“The expectations about the near future of the UK economy are still challenging and the smallest businesses are the first ones to be affected by the adverse conditions. Therefore, it makes it even more essential to monitor small business activities in the UK and Intuit QuickBooks Small Business Index can provide valuable insights during these turbulent times.”


Get all the details from the interactive Small Business Index dashboard.

Media inquiries

Media contact details for QuickBooks in the UK can be found here on the QuickBooks UK website.

About the Index

The Intuit QuickBooks Small Business Index is a timely new measure of small business employment and hiring in the US, Canada, and the UK. The Index launched in March 2023 and is updated monthly. The Index uses purpose-built economic models to normalize anonymized QuickBooks data to reflect the general population of small businesses in each country; it is not a reflection of Intuit’s business. The Index was developed in collaboration with leading economist Professor Ufuk Akcigit and an international team of researchers and academics.

Methodology


The Intuit QuickBooks Small Business Index creates aggregated data outputs from a sample of anonymized QuickBooks Online Payroll customer records which are calibrated using statistical methods to create modeled results which better reflect the general population of small businesses in each country, as represented by published official statistics. Statistical adjustment ensures the Index truly reflects employment and job vacancy changes rather than trends in the QuickBooks customer base. 


Read more or download the full methodology

Rounded values

Total and monthly changes in employment and job vacancies have been rounded to the nearest hundred. Monthly changes and growth rates are calculated before total employment or job vacancy values are rounded. Rates have been rounded to the nearest hundredth.

Seasonal adjustments

The Index’s data insights are seasonally adjusted to limit the effect of seasonal patterns in employment and hiring throughout the year, which lead to regular fluctuations in workforce growth and contraction.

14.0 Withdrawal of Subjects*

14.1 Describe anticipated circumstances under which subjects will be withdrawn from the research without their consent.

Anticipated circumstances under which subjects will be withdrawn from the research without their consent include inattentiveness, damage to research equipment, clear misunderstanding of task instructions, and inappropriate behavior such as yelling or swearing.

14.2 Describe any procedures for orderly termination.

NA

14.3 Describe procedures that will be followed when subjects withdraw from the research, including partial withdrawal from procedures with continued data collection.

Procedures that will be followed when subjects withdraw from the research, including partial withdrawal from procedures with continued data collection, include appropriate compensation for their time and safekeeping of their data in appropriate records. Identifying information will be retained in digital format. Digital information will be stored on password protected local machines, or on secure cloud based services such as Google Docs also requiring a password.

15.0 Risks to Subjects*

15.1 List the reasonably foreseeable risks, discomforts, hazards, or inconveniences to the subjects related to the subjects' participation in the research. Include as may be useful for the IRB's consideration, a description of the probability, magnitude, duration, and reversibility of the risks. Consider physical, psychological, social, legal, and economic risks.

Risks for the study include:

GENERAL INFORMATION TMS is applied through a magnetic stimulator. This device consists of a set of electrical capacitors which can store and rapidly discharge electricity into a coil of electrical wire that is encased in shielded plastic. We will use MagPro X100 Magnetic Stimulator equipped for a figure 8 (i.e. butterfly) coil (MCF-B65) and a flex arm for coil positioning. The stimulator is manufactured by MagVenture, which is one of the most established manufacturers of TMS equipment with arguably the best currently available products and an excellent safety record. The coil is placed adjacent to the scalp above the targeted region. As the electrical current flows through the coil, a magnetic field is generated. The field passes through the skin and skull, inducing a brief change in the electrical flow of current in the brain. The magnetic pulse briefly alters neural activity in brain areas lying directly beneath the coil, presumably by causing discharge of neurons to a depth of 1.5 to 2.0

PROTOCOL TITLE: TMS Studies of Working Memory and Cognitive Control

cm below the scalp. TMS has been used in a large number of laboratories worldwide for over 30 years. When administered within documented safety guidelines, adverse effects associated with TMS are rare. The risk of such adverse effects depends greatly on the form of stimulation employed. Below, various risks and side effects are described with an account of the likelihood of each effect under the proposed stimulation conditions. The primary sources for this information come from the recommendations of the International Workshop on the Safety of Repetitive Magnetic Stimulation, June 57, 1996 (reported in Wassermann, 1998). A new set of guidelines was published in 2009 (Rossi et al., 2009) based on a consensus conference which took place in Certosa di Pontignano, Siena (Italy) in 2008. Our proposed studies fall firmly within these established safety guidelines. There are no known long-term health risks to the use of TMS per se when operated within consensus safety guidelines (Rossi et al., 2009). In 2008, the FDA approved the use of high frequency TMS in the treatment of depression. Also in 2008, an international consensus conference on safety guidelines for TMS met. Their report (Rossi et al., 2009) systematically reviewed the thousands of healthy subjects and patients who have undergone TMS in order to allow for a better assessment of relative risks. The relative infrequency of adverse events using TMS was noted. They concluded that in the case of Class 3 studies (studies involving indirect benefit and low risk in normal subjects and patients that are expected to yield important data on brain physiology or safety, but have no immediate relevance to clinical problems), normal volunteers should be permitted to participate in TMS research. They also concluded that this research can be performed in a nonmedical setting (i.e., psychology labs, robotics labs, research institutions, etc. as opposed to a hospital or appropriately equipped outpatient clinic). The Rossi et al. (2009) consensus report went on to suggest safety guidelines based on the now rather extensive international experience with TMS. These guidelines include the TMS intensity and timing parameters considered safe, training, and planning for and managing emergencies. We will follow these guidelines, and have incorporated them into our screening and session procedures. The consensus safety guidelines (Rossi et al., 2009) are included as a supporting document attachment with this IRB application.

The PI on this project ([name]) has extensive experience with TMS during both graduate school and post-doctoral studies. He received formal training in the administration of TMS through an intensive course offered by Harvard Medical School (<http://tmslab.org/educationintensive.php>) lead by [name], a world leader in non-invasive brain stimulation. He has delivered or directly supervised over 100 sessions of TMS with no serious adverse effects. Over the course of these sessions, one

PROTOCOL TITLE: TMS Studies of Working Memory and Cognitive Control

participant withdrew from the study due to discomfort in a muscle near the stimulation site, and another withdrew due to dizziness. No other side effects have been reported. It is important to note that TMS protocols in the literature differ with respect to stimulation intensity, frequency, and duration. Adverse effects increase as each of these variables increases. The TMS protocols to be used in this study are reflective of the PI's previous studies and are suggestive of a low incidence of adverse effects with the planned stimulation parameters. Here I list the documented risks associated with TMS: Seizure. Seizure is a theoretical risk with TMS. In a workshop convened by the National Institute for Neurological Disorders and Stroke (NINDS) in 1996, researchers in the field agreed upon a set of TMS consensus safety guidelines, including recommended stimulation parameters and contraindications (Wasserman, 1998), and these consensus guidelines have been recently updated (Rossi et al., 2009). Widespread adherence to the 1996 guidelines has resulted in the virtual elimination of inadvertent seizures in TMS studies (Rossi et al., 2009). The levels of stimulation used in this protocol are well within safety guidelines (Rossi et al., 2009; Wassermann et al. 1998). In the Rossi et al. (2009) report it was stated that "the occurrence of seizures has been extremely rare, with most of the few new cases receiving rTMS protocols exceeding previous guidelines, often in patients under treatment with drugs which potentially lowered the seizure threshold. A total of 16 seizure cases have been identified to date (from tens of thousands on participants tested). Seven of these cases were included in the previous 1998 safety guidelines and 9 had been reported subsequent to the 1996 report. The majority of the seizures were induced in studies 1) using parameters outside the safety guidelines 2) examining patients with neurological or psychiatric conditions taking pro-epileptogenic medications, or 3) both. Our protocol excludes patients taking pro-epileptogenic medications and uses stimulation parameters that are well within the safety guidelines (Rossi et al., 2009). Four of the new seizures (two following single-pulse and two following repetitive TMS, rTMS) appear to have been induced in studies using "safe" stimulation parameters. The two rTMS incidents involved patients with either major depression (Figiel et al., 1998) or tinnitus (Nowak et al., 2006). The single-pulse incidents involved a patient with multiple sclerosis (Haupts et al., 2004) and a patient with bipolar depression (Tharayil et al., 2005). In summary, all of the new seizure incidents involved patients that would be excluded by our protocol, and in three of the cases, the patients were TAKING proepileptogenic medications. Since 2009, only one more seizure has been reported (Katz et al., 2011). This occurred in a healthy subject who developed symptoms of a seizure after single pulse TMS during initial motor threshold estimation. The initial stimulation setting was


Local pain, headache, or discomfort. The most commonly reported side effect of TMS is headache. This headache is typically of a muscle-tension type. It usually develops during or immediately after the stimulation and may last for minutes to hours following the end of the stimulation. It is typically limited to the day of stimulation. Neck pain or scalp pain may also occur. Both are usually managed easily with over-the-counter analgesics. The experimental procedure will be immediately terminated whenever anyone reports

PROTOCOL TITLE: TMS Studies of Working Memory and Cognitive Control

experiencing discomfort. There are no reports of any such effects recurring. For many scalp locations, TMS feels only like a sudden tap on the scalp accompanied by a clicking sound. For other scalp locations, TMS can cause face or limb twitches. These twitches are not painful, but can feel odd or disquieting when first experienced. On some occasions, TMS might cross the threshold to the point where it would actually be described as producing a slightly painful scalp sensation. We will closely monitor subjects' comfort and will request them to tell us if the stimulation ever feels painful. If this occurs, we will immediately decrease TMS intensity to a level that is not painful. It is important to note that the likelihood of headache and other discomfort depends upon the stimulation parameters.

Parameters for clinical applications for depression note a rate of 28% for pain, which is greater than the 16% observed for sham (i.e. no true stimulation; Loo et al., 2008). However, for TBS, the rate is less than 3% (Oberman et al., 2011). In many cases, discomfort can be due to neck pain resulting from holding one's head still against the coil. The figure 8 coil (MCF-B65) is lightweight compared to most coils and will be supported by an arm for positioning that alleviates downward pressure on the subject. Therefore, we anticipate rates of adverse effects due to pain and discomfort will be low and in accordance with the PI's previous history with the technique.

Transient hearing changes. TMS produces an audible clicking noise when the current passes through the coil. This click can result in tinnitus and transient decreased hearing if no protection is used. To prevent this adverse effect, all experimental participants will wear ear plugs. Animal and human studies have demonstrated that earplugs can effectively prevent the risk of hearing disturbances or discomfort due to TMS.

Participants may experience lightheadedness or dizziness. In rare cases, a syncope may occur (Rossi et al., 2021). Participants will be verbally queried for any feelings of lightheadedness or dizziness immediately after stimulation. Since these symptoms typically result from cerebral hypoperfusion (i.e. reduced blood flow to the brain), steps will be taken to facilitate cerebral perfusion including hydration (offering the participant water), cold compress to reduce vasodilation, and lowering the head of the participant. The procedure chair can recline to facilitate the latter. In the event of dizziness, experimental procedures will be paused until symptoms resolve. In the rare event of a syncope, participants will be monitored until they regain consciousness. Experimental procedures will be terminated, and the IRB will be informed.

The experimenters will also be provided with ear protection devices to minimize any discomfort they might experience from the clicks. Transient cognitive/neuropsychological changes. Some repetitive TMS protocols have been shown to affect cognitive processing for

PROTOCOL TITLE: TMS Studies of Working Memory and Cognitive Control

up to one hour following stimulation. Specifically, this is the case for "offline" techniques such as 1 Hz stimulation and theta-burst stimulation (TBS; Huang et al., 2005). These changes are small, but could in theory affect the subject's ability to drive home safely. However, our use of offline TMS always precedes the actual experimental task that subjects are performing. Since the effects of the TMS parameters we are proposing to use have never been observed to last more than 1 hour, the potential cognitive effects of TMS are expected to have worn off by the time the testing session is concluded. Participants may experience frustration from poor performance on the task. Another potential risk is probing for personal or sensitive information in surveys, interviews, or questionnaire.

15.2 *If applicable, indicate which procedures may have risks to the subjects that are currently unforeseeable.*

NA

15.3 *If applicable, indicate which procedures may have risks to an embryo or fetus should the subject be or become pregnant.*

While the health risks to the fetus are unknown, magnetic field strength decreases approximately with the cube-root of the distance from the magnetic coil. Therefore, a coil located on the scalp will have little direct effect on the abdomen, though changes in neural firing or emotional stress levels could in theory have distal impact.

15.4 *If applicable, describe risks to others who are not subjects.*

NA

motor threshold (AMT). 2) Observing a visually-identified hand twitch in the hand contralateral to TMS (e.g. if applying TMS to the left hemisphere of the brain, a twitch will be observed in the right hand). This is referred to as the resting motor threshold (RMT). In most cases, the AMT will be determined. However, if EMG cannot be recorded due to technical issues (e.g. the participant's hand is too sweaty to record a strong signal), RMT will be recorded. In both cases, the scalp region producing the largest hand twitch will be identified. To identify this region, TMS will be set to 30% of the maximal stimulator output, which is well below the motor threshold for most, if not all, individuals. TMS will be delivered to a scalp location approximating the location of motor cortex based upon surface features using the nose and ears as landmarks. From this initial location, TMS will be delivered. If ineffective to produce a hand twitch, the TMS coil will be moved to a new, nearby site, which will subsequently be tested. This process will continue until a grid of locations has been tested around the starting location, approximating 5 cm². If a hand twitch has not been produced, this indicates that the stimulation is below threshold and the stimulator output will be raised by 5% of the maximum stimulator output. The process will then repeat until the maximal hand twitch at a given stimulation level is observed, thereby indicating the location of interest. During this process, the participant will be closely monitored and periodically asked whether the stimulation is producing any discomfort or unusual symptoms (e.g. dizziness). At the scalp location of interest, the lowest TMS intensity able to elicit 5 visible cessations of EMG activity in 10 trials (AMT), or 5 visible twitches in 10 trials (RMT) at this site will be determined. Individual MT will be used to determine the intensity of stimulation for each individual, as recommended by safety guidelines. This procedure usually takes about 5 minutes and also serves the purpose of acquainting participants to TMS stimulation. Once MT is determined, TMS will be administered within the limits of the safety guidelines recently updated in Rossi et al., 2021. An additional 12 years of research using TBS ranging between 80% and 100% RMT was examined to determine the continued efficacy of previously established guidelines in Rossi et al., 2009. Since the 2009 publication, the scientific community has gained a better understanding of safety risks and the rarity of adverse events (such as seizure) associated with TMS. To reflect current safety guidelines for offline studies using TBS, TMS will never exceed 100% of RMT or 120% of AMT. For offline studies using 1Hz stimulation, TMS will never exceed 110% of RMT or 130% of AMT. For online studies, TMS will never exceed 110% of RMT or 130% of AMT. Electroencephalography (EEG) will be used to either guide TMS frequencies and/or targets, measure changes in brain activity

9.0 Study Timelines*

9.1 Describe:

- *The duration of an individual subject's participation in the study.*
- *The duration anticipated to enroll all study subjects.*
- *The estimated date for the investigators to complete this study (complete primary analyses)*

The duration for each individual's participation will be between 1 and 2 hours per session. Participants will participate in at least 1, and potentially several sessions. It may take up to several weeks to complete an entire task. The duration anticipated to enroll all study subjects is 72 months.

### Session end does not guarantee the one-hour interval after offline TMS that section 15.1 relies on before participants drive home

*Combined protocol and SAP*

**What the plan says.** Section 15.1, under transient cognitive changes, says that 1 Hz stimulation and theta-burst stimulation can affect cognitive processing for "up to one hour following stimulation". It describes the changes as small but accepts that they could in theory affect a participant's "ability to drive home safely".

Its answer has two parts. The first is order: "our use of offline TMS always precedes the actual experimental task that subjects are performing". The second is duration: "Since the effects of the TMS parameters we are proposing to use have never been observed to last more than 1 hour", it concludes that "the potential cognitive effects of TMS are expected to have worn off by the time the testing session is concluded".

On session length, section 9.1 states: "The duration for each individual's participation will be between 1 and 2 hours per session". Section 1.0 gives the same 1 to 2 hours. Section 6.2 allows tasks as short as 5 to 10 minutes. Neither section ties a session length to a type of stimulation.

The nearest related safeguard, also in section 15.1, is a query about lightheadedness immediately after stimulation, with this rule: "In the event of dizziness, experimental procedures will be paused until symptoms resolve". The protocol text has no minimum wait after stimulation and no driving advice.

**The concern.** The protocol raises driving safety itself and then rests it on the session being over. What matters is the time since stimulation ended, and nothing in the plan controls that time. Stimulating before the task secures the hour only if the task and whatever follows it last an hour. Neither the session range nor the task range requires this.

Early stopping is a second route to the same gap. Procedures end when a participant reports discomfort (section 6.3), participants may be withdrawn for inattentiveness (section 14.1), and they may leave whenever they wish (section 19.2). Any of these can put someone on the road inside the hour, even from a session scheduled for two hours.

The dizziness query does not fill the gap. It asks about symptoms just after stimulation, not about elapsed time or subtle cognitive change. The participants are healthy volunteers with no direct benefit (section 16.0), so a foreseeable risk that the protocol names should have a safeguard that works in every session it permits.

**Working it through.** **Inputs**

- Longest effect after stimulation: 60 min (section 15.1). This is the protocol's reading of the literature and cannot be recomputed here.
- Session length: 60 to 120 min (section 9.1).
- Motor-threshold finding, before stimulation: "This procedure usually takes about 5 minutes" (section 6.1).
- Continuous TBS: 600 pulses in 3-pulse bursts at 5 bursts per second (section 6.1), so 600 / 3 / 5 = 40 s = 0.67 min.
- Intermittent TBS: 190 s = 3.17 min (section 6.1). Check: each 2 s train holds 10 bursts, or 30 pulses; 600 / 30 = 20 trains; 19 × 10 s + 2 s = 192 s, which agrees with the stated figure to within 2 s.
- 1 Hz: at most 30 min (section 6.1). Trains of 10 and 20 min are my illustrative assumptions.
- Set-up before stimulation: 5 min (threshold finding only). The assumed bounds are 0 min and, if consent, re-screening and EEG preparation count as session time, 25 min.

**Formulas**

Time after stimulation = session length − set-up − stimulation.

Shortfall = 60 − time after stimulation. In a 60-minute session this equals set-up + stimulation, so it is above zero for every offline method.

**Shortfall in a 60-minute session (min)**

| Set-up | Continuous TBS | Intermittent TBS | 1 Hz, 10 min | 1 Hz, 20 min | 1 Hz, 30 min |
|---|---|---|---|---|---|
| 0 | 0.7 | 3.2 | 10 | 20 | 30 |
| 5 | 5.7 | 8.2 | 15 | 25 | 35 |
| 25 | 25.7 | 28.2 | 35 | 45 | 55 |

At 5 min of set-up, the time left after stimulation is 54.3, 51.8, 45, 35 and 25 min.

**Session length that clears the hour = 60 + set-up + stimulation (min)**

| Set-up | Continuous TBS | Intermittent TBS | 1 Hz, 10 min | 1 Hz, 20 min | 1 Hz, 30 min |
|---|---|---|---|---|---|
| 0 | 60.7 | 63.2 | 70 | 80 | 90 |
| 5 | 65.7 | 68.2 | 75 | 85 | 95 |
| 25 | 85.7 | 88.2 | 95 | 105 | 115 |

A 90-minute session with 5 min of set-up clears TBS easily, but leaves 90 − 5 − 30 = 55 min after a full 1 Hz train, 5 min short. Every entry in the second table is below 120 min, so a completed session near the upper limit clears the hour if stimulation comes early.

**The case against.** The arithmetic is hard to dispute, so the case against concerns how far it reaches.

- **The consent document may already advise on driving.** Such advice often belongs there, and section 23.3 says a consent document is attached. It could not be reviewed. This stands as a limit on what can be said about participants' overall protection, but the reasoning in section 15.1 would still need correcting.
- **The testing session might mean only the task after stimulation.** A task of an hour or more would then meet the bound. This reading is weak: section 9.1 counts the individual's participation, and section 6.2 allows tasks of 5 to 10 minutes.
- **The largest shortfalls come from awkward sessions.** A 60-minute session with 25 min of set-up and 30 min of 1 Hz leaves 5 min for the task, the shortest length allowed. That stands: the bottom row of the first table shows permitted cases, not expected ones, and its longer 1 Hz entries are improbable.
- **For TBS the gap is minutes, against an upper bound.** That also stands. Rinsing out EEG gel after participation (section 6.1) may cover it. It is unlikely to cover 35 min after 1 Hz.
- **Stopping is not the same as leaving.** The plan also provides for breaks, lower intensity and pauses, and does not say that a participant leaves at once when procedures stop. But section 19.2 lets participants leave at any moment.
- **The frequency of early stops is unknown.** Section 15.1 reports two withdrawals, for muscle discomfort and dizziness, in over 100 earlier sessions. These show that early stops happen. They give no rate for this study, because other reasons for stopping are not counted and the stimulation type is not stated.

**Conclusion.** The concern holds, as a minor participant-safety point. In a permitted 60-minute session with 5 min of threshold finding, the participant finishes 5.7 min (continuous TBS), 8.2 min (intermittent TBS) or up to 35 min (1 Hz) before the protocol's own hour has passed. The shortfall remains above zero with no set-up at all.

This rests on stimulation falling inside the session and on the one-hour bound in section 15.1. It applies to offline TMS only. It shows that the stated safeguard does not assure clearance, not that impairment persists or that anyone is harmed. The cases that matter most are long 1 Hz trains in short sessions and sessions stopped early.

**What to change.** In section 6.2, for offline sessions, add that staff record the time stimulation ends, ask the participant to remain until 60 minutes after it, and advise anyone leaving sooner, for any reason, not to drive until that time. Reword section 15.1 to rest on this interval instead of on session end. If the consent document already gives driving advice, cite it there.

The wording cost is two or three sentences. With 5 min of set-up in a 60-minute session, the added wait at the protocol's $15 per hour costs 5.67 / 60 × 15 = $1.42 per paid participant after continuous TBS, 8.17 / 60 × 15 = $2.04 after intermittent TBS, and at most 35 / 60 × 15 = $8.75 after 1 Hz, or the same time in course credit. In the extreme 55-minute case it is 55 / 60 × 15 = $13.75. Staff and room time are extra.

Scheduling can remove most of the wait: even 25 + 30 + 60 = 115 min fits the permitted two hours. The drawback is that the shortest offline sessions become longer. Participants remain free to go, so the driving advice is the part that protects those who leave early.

Employment growth formula

Employment growth(t) = [Employment(t)-Employment(t-1)]/[0.5*Employment(t)+0.5*Employment(t-1)]

* Employment levels

The Index produces a monthly prediction of employment growth rates by country, region, and sector. In order to translate these growth rates into the number of jobs/vacancies gained or lost, the growth rates are multiplied by the prior month’s predicted employment levels, except during the months when official statistics are published. During those months, the latest official employment levels that have been reported are used in the calculation instead of the Index’s prior month’s predicted employment levels. As a result, the Index’s predicted total employment levels may at times differ from the predicted growth rates. Official statistics are published at different frequencies depending on the country ranging from monthly to quarterly.

Time series

The Index uses data going back to January 2015 in the US and Canada and to January 2018 in the UK. Published at the earliest opportunity every month, the Index shows the number of people employed by small businesses (in the US and Canada) or the number of job vacancies at small businesses (in the UK) in the previous month and how that number has changed since the month before. The Index helps to eliminate almost all of the time lags in official statistics by providing estimated projections of what those statistics will ultimately show when they are published.